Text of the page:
• Transition: During the lesson, students will be looking back at the policy, so they can view it through a lens of political, social, or economic when they consider the reason for the policy, how it was carried out, and the effects/consequences. Review criteria with students to help determine what will classify as political, social, or economic so there is consistency, although students are still free to make their final determinations.  

Scaffolding noteDepending on class situations, work can be done individually, as partners, or in small groups. Teachers can determine how many examples students work with.  

  • Divide students and topics as best suited for the classroom. Have students research/review the purpose, success/failures during progress or implementation, and the outcome/effects (both direct and indirect) on the U.S. and the foreign nation(s). 
    • Declaration of Independence (1776)  
    • Louisiana Purchase (1803) 
    • Embargo Act (1807) 
    • Monroe Doctrine (1823) 
    • Amistad Case (1839) 
    • Trent Affair (1861) 
    • Chinese Exclusion Act (1882) 
    • Roosevelt Corollary (1904) 
    • U.S. entry into WWI (1917) 
    • U.S. and League of Nations (1920) 
    • Dawes Plan (1923) 
    • Lend-Lease (1941) 
    • Bretton Woods-GATT (1940s) 
    • U.S. joining the United Nations (1945) 
    • Truman Doctrine (1947) 
    • Marshall Plan (1948) 
    • Eisenhower Doctrine (1957) 
    • USAID and PL 480 (1960s) 
    • Helsinki Final Act (1975) 
    • Camp David Accords (1978)  
  • Students will collectively place each foreign policy example on the class line drawn at the beginning of class. (This can be done in groups if a whole class discussion does not suit the classroom environment) There should be ongoing discussions explaining why each policy is placed where it is, especially comparing the policies to one another.  
    • Starters such as “Why is the Louisiana Purchase more/less interventionist than the Chinese Exclusion Act?” might be needed to help facilitate conversation between students.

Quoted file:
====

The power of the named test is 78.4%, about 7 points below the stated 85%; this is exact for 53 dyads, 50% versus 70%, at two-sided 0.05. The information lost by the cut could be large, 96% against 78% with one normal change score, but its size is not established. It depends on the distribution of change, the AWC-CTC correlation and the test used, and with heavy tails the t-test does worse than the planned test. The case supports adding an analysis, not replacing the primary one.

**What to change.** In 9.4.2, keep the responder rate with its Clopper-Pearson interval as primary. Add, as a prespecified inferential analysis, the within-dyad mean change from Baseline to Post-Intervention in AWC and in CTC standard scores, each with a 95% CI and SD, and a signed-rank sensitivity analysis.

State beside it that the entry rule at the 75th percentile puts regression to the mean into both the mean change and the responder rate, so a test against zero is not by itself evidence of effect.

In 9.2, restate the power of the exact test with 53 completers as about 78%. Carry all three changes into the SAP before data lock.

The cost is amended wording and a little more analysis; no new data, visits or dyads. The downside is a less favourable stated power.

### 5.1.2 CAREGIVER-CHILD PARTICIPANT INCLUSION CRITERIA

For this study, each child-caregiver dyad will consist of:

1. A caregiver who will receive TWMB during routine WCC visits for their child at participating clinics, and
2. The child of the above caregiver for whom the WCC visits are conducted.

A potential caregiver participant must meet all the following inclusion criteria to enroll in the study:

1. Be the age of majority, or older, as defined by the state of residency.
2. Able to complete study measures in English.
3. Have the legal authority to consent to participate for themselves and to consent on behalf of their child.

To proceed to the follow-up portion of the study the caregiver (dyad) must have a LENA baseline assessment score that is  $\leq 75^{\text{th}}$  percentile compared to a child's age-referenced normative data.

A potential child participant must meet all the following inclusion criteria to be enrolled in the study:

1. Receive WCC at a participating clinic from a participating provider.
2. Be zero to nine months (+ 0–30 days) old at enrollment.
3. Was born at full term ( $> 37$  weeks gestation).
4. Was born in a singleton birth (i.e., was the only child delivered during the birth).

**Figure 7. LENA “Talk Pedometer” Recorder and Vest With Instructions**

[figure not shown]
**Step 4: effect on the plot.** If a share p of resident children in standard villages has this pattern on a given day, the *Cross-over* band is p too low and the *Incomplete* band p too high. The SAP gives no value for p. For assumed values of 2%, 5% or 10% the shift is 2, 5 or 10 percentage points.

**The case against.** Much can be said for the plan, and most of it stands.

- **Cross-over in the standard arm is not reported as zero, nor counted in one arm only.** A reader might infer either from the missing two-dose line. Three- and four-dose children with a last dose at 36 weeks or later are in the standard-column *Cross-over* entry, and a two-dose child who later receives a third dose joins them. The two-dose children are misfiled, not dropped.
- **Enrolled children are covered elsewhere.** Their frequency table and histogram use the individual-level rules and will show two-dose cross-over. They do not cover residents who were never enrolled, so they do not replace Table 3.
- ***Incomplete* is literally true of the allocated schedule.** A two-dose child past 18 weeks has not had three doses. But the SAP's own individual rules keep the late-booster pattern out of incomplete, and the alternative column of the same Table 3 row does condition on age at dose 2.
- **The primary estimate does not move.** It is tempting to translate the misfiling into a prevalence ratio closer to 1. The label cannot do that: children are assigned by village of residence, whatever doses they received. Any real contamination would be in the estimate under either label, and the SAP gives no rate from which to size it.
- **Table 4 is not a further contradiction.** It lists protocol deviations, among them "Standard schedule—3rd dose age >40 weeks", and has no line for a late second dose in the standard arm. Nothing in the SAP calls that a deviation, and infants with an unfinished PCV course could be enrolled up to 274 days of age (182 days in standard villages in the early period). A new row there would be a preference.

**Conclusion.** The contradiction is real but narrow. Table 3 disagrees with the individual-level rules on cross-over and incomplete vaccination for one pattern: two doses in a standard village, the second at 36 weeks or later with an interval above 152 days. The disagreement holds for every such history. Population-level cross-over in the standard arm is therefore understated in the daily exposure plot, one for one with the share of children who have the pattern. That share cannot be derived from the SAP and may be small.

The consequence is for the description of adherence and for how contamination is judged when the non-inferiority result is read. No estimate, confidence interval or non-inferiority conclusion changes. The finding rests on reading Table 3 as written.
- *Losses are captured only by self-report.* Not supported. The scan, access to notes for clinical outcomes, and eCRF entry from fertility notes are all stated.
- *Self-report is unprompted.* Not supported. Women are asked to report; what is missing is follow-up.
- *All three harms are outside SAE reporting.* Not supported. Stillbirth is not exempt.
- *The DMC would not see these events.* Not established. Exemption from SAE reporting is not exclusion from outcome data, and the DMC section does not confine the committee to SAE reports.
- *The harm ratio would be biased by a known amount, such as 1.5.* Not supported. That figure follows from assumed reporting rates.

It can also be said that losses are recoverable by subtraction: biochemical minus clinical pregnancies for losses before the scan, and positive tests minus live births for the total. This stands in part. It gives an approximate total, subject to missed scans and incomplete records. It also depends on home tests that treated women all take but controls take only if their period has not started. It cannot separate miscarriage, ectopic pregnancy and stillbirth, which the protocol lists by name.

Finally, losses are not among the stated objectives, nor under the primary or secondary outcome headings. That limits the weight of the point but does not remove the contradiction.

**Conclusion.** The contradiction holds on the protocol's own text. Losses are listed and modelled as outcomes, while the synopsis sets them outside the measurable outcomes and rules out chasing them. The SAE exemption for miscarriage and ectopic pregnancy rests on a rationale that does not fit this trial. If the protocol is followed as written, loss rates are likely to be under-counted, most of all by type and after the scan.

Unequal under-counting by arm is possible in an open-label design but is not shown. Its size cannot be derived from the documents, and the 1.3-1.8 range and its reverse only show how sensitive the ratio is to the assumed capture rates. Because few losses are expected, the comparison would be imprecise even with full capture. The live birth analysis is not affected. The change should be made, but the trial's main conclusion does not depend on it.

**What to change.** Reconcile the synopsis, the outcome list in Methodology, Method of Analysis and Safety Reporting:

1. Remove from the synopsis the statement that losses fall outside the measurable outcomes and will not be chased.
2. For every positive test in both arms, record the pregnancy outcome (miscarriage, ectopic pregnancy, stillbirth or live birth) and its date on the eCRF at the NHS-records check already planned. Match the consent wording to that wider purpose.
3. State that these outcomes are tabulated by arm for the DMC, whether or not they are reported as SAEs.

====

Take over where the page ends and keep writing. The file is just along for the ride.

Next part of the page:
• If done in groups, have groups compare their final results.  

Assess & Reflect 

  • Ask students to identify (and explain when applicable) any patterns they notice in their political, social, or economic labels. 
    • For example, are there more politically labeled policies on one end of line than others? Is there more of one label than the others? 
  • Ask students to describe any patterns in the policy dates they might notice.  
    • For example, are the more recent policies clustered on one area of the line? 
  • Does it make sense for a country to move along the line over time? Why or why not? 
  • If you were in charge, which side do you think you would lean toward based on what you have seen from these examples of policy and why? 


  • Students can select foreign policy examples from the 1980s through the present to add to the assignment.  
  • Students can find foreign policy examples to fill in gaps from the time range featured in this lesson.  
  • Have students research the public’s response to foreign policies or how the policies influenced political debates.